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What to Know About Compressed vs. Uncompressed Video Formats

May 11, 2023

When you’re digitizing a large number of videos, you’ll need to choose an appropriate format for the digital files. 

Most video formats use compression, which reduces the data (and consumes less space on your storage media). Without compression, a single frame of typical video is around 5 megabytes (MB), which translates to around 150MB per second. 

The exact size of the file varies depending on the resolution of the film. A 2-hour long, 8K resolution movie would take up about 14.5 terabytes (TB).

Uncompressed video takes up an enormous amount of storage space, which may be impractical for larger archives. Compression solves this issue, but with a few drawbacks. 

Lossless vs. Lossy Video Compression

In most cases, compression is “lossy”: It reduces the quality of the video — but depending on the format, the reduction in quality may not be noticeable. Lossy compression is appropriate when preparing videos for streaming, or in other situations where the quality of the video isn’t especially important.

An alternative is lossless compression, which works by eliminating redundancy. The redundant data is simply stored more efficiently, reducing the storage requirements without impacting the quality of the video.

In summary: 

  • Lossy compression reduces the file size by removing some of the original data. That being said, it takes quite a bit of removed data for most people to notice a decrease in quality. It is more often noticed in a file that has experienced “data decay” due to repeated compressions and decompressions. 
  • Lossless compression restores and rebuilds the original video without losing any data or sacrificing quality in the process. However, lossless compression does not reduce the file size nearly as much as lossy compression, so the user is still stuck with a fairly large file.

Popular Lossless Video Codecs

You cannot determine whether a video is lossy or lossless by looking at the file extension — the file format is simply a container. You’ll need to look at the video’s codec, which compresses and decompresses the digital file.

The most popular lossless video codecs include:

  • H.264 Lossless
  • H.265 Lossless (HEVC)
  • FFV1 / RFC 9043
  • Apple Animation / QuickTime RLE
  • Microsoft RLE
  • MPEG-4 ALS 
  • VP9
  • AV1

These codecs vary in the compression algorithms used, their support for different block sizes, and their licensing requirements.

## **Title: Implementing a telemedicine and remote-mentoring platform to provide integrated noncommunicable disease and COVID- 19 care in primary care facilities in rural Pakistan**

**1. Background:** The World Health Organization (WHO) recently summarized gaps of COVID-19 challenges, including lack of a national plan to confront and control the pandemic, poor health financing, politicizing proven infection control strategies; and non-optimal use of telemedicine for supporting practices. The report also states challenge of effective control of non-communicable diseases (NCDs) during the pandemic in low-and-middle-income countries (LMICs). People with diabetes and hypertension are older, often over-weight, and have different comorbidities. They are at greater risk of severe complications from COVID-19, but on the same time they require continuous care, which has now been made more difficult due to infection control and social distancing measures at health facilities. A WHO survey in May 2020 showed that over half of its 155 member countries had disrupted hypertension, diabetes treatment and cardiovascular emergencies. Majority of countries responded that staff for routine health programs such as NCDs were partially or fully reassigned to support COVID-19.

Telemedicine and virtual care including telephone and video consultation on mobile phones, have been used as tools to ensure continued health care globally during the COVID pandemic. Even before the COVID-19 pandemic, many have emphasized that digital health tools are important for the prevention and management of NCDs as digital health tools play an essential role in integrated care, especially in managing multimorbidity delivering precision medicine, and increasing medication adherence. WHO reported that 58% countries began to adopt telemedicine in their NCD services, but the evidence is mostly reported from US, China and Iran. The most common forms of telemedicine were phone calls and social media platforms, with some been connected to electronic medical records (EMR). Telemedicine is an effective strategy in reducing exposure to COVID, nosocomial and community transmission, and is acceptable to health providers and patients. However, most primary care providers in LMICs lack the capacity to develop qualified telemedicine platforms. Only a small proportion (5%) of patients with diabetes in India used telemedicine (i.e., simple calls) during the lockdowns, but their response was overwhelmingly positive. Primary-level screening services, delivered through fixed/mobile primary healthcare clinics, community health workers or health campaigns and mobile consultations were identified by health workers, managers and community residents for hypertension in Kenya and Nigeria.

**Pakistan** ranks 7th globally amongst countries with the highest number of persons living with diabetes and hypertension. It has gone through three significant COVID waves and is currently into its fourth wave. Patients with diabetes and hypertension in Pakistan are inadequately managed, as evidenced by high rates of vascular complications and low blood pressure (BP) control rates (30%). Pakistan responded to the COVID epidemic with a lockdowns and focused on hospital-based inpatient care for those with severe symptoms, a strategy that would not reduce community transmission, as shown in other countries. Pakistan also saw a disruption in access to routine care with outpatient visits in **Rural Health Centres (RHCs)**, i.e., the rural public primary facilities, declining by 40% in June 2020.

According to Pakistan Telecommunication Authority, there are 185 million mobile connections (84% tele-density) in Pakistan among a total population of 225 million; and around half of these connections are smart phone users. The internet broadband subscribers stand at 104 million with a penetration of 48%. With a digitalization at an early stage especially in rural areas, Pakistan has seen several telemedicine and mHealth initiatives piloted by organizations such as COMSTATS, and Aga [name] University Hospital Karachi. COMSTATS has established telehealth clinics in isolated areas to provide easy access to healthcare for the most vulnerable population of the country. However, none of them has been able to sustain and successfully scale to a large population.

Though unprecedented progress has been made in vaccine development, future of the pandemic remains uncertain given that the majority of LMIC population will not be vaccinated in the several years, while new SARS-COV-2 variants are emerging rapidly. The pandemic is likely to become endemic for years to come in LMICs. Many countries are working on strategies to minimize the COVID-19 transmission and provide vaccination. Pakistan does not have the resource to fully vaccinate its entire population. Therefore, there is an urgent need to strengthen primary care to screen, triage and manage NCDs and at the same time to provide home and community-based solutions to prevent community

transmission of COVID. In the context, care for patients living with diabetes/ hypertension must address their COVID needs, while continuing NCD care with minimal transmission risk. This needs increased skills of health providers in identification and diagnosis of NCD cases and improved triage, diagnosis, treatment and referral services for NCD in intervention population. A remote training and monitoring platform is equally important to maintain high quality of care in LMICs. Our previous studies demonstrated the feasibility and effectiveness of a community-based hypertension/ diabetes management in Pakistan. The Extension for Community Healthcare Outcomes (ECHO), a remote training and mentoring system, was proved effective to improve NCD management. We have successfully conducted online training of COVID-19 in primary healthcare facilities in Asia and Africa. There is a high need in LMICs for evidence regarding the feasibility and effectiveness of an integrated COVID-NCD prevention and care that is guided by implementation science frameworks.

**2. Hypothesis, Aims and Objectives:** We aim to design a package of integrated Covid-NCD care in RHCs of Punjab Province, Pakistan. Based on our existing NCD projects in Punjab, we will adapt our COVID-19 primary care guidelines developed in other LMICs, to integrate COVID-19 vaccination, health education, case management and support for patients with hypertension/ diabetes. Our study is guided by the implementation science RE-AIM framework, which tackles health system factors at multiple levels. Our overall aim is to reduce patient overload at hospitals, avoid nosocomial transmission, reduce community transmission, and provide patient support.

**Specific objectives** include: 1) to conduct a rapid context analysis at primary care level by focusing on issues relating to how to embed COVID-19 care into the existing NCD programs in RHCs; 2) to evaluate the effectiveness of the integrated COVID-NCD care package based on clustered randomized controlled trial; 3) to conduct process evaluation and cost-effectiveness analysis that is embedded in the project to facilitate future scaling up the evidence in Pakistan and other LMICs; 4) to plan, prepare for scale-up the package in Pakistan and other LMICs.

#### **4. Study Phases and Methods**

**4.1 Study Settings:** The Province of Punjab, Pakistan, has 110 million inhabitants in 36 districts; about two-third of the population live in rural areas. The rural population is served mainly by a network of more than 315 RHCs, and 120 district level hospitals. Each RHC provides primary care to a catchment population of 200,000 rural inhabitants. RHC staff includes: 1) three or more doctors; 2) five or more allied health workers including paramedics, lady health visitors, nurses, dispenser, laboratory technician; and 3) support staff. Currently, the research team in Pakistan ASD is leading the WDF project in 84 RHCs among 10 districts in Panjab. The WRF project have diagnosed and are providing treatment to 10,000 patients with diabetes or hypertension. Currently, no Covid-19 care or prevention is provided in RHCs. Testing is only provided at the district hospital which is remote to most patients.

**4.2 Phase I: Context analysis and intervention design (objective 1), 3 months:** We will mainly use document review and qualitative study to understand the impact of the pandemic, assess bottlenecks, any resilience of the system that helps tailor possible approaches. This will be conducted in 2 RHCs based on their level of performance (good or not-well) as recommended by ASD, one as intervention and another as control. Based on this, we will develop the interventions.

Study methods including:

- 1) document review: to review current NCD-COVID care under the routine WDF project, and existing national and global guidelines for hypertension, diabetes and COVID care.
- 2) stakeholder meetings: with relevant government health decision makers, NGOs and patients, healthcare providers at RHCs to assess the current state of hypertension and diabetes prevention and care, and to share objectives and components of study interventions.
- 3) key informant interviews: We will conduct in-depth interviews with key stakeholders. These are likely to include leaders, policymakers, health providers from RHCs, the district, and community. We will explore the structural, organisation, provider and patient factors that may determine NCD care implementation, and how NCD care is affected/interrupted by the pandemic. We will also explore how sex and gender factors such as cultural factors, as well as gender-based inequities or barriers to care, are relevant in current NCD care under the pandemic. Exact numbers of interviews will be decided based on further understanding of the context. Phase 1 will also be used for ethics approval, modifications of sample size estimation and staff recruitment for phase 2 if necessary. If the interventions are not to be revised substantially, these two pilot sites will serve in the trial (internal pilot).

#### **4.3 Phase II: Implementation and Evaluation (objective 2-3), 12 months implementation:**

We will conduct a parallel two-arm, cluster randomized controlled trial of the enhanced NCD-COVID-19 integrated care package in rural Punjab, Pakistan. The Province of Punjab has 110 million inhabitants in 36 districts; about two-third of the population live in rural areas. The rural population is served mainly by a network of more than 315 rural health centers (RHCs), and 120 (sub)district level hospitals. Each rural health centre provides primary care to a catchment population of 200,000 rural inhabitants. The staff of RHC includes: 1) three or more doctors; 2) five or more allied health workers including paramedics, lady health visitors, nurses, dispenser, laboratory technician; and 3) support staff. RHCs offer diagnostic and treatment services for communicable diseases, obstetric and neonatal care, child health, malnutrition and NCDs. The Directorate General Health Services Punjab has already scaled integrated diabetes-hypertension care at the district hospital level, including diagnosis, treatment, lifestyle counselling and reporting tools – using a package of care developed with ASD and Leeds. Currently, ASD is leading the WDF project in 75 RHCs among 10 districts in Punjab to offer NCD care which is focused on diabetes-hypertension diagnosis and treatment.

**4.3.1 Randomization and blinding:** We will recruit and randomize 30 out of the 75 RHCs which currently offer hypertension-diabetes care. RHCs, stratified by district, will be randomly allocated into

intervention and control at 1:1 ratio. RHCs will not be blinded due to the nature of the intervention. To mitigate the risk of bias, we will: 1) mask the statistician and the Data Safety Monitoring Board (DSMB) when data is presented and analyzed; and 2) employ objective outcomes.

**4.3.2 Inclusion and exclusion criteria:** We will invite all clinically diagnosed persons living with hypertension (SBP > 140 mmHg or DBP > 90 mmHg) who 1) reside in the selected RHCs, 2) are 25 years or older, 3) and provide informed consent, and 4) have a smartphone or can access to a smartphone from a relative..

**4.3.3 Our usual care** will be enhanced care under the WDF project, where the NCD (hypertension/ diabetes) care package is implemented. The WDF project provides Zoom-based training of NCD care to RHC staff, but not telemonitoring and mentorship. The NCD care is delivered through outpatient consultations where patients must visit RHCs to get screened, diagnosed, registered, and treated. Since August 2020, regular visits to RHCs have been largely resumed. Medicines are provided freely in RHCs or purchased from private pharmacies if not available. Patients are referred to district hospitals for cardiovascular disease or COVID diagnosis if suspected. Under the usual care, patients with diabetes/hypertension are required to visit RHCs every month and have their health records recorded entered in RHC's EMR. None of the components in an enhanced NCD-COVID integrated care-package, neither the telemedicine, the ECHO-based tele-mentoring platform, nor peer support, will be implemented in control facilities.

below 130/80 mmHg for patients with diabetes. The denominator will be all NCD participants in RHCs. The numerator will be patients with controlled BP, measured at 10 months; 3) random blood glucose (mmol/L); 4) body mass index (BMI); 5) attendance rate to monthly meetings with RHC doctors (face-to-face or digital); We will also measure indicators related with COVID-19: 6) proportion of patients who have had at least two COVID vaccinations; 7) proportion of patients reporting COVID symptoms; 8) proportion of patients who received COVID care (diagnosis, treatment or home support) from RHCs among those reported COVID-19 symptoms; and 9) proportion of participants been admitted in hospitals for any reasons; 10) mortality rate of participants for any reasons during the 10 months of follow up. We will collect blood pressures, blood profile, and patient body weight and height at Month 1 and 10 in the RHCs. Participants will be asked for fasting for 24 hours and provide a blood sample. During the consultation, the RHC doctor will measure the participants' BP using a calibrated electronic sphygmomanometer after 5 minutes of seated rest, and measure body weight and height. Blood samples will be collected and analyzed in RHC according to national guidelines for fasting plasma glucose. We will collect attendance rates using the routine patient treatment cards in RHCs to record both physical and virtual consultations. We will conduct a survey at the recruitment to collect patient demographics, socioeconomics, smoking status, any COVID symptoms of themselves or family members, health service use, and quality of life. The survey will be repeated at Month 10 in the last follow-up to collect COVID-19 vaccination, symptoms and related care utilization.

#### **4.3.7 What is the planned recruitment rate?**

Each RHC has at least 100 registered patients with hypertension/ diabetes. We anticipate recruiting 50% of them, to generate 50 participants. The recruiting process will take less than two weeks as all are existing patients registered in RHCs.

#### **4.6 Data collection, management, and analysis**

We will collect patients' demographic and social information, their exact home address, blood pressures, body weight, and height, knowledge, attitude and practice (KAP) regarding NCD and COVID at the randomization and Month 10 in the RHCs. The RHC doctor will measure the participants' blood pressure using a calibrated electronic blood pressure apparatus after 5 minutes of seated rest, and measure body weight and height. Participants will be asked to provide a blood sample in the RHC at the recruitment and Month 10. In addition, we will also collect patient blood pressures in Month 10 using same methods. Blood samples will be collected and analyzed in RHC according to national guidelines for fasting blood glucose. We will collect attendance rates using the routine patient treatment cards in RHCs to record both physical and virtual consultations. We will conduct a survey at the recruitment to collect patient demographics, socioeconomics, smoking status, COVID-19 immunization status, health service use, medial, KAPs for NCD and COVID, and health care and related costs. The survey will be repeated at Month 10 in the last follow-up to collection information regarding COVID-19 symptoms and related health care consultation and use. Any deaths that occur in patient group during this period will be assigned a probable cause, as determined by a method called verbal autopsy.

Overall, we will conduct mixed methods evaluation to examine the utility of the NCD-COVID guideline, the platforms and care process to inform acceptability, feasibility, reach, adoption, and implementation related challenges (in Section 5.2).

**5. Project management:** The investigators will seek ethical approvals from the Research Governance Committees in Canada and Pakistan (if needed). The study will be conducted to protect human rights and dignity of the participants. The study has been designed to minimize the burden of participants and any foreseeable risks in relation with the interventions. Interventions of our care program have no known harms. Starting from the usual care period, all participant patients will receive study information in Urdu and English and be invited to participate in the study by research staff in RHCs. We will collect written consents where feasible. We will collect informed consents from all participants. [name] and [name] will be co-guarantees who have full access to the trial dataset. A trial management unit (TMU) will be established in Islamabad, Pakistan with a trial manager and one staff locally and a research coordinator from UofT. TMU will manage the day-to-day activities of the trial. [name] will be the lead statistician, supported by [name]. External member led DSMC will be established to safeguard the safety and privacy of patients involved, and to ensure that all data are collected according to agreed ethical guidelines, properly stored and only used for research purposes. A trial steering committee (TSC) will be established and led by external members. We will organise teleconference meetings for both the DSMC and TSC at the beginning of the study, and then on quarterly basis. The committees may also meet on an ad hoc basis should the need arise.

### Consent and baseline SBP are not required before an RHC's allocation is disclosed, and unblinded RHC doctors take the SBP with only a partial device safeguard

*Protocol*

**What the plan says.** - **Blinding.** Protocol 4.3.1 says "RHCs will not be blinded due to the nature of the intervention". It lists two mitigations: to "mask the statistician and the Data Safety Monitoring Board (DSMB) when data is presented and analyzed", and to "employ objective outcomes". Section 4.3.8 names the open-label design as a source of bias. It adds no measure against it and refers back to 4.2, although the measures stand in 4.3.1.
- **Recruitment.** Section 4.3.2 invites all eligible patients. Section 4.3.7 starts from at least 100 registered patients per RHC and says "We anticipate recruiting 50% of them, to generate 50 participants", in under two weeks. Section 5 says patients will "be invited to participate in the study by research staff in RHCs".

What about “virtually lossless” compression codecs?

Some codec creators advertise their products as “virtually lossless.” While these compression codecs look indistinguishable from uncompressed video, they still lose some of the original signal — but the much lower file size may be worth the tradeoff.

Whatever codec you choose, avoid converting the file to another codec/format. Re-converting the compressed file leads to more significant and noticeable artifacts.

Related: Eliminate Combing In Digitized Betacam Video

Choosing a Format for Video Digitization

In most cases, you’re digitizing videos for preservation — and depending on the age of the tapes, you may have one opportunity to get the best possible reproduction of your sound and video. 

Analog tape to digital video conversion

Unfortunately, many video conversion services are geared towards home users, and lossy compression is fairly standard. When evaluating digitization services, determine whether they use lossy compression and ask whether they offer choices of different codecs. specializes in at-scale video digitization. Prior to work, we discuss digitization formats with our clients to find an appropriate balance of video quality and storage feasibility — and with custom organization databases and flexible turnaround times, we provide an exceptional solution for larger digitization projects.

We provide solutions for the dozens of types of analog film, including:

  • Betacam, Betacam SP, MPEG-IMX and Digital Betacam (DigiBeta)
  • 3/4 U-Matic Cassettes
  • Reel-to-Reel Systems Including 8mm, 16mm, and Super 8
  • 8mm, Hi9, and Digital 8 Cassettes
  • MiniDV
  • MicroMini
  • VHS, VHS-C and Betamax Tapes
  • DVDs and MiniDVDs laboratories are also equipped to repair damaged tapes. For a free estimate, submit a case online or call us at 1-800-237-4200.